- Xie Y, Bowe B, Li T et al. Long-term kidney out-comes among users of proton pump inhibitors without intervening acute kidney injury. Kidney International 2017; doi: 10.1016/j.kint.2016.12.021
For nebulization, use normal saline as water for injection may provoke bronchospasm
Sterile water for injection is commonly used to dilute salbutamol nebulization solutions, though this is not really recommended by any standard guideline. Water for injection should never be used as a diluent as this may result in bronchospasm. The reason behind why sterile water for injection is commonly used as a diluent is may be due at least partly to its availability as 5 mL vials which are easy to use, when compared to normal saline which is available only as 100 mL bottles, which makes it difficult to withdraw, measure and reconstitute from the bottles. Where the volume of fluid is insufficient and drugs to be nebulized require dilution, 0.9% sodium chloride should be used, as hypotonic solutions including water for injection may provoke bronchospasm. Using respules is an alternative, since it is premixed and does not require further dilution.
Is topical minoxidil solution safe during pregnancy?
Majority of the oral and topical minoxidil product literature recommend not using minoxidil during pregnancy, due to the risk of adverse effects in newborns based on inconclusive evidence. There are no adequate and well controlled studies in pregnant women. Fetotoxicity with oral minoxidil has been observed in rabbits. Exceptionally, two infants exposed in utero to oral minoxidil developed hypertrichosis (which is a known side-effect in adults). One of these infants was observed to have multiple anomalies while the other had heart defects without a known cause. Multiple anomalies have also been observed in two fetuses after topical application of minoxidil even though the cause is unknown.
Upon topical application, 0.3% - 4.5% of minoxidil reaches systemic circulation. Systemically absorbed minoxidil is also secreted in breast milk. Although the causal relationship to malformations after topical application is not strong enough, one standard reference suggests avoiding applying topical minoxidil during the 1st trimester.
- Minoxidil: Drugs in Pregnancy & Lactation [https://www.medicinescomplete.com/mc/dpl/current/Briggs-chM-topic206.htm]. [Last accessed 2017 Feb 14].
- Minoxidil: Martindale: The Complete Drug Reference 37th ed London: Pharmaceutical Press; 2011
5 Drugs / 5 Points (Antimicrobials for MRSA)
- Is a bactericidal glycopeptide antibiotic.
- Usually the preferred drug of choice for infections due to MRSA.
- It requires serum concentration monitoring especially in renal impairment patients.
- The most common adverse reaction is “red man syndrome” (rate-related infusion reaction).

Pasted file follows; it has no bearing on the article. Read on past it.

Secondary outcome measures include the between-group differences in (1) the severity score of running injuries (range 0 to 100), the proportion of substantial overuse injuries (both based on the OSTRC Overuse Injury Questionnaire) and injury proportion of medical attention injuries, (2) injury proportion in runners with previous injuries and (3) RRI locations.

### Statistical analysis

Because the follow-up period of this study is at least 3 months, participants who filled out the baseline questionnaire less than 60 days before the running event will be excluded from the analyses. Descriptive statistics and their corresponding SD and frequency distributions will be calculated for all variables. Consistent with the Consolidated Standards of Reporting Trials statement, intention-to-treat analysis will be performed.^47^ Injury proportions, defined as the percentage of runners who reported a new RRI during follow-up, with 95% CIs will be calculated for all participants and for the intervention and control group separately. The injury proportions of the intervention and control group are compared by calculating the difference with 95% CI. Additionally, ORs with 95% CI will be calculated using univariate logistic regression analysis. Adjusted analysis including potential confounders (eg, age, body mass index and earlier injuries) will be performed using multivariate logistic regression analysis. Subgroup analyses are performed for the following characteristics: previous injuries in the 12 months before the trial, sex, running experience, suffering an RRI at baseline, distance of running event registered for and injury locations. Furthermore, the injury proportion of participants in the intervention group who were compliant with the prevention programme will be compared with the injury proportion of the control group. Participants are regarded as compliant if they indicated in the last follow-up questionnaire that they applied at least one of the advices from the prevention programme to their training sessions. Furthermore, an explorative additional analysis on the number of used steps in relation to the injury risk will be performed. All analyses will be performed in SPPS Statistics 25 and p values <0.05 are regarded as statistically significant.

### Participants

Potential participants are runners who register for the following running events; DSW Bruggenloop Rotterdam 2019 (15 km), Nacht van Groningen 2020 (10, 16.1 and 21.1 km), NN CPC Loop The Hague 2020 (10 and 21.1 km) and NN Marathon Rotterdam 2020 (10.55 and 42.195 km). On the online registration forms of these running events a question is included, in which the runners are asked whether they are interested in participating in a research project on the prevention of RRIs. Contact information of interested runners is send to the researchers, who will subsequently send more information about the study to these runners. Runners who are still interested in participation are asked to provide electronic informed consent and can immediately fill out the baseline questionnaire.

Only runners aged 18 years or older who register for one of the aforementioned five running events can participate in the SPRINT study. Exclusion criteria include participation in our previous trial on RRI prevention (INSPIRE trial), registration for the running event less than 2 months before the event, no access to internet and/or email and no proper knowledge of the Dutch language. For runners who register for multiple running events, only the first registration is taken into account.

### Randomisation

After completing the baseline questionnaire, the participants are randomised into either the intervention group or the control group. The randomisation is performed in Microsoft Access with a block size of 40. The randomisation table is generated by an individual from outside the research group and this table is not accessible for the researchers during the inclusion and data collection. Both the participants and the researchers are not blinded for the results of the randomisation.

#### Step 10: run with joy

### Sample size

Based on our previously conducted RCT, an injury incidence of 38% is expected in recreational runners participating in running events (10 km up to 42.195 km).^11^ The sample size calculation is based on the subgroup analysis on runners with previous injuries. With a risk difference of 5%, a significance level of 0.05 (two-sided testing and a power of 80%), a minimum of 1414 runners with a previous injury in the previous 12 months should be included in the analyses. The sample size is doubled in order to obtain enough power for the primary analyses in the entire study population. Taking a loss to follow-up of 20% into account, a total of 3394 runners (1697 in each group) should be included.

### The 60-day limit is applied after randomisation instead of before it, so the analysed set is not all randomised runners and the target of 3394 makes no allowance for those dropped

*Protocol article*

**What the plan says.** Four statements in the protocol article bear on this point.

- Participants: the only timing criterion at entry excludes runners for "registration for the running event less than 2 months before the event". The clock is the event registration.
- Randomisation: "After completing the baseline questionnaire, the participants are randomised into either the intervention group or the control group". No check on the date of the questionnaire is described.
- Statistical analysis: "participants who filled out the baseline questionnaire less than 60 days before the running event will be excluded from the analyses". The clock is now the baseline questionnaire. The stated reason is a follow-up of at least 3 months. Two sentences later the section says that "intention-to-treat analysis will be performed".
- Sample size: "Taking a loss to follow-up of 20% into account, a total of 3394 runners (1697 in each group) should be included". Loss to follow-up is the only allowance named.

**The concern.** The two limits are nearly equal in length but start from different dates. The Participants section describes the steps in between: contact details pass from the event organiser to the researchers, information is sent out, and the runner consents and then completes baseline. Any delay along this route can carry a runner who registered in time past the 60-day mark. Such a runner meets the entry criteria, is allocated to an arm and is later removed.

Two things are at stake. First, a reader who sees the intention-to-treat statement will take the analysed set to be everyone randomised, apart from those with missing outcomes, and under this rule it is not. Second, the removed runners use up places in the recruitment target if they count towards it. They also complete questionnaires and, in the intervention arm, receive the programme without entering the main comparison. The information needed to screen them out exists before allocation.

- The target trough serum concentration depends on the nature of infection (usually 10 to 20 mcg/mL).
- Is a bacteriostatic glycopeptide antibiotic.
- Favoured in patients with intolerance to vancomycin.
- It has a longer half-life and can be given OD.
- There are reports of cross-sensitivity to teicoplanin in patients hypersensitive to vancomycin.
- Unlike vancomycin, it does not cause tissue necrosis and can be given as an intramuscular injection.
- It is a bacteriostatic oxazolidinone antibiotic (covers MRSA & VRE).
- Not preferred in blood stream infections.
- Due to its side-effects, blood counts and serum chemistries should be performed at least weekly.
- Usual dose (adults) is 600mg every 12 hours by oral or IV route.
- Inhibits MAO enzyme and hence should not be taken with tyramine rich foods.
- Is a bactericidal cyclic lipopeptide antibiotic (covers MRSA & VRE).
- Inactivated by lung surfactants and hence not useful in pneumonia due to MRSA.Usual dose (adults) is 6 mg/kg given IV OD (up to 10 mg/kg IV OD may be given in critically ill patients).
- Can be used as an alternative to vancomycin but is costly.
- Can induce myopathy and hence requires serum creatine kinase monitoring
- Is a bacteriostatic glycylcycline antibiotic (covers MRSA).
- Structurally similar to tetracycline and hence potentially induce same adverse effects.
- Usual dose (adults) is 50mg every 12 hours given as IV infusion
- Does not require renal dose adjustment.
- Structurally similar to tetracycline and hence may induce photosensitivity.
https://www.uptodate.com/contents/search Martindale: The Complete Drug Reference [Internet]. [Cited 2017 Mar 10]
8: Empiric Antibiotic Selection in the ICU - Critical Care Resources by Pharmacy Joe - [Internet]. Critical Care Resources by Pharmacy Joe. 2015 [cited 2017 Mar 10].